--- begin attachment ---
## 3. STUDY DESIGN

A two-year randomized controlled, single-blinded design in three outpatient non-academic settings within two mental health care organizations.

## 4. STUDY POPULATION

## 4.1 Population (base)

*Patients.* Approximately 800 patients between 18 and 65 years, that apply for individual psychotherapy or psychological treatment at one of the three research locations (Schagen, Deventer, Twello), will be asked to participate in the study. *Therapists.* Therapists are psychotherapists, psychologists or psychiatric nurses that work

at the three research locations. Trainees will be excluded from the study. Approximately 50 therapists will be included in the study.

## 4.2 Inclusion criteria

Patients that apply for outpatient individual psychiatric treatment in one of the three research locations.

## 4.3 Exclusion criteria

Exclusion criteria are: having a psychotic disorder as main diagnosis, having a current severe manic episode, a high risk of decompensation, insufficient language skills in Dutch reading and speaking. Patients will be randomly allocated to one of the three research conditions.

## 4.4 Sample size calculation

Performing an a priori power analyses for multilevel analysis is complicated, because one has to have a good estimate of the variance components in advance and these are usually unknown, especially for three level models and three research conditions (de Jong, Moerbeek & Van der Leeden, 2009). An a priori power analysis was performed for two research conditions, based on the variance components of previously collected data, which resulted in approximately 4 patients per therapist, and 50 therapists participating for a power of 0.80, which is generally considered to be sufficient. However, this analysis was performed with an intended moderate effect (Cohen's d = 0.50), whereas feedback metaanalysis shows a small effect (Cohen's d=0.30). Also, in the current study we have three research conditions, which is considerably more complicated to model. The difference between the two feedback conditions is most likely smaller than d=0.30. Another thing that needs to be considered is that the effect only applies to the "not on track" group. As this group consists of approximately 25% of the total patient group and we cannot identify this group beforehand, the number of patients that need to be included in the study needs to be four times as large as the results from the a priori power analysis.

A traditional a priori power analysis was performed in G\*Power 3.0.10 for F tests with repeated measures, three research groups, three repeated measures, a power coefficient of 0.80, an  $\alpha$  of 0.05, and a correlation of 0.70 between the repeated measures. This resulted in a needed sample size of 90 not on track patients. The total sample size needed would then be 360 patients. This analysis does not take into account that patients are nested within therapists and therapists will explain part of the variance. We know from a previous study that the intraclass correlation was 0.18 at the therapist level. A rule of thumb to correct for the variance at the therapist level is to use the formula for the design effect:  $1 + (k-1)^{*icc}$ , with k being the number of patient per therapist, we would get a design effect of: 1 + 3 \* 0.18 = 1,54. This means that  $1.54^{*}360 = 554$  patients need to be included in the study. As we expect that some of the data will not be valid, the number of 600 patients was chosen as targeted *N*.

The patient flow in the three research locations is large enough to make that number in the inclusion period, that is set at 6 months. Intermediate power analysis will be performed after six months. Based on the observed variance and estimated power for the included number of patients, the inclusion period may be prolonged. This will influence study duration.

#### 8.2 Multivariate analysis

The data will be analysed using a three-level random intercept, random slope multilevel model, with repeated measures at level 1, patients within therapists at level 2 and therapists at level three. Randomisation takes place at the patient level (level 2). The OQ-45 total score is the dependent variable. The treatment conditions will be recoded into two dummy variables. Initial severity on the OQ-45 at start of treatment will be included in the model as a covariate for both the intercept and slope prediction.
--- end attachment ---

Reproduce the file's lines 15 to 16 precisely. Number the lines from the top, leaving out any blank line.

#### 8.2 Multivariate analysis

The data will be analysed using a three-level random intercept, random slope multilevel model, with repeated measures at level 1, patients within therapists at level 2 and therapists at level three. Randomisation takes place at the patient level (level 2). The OQ-45 total score is the dependent variable. The treatment conditions will be recoded into two dummy variables. Initial severity on the OQ-45 at start of treatment will be included in the model as a covariate for both the intercept and slope prediction.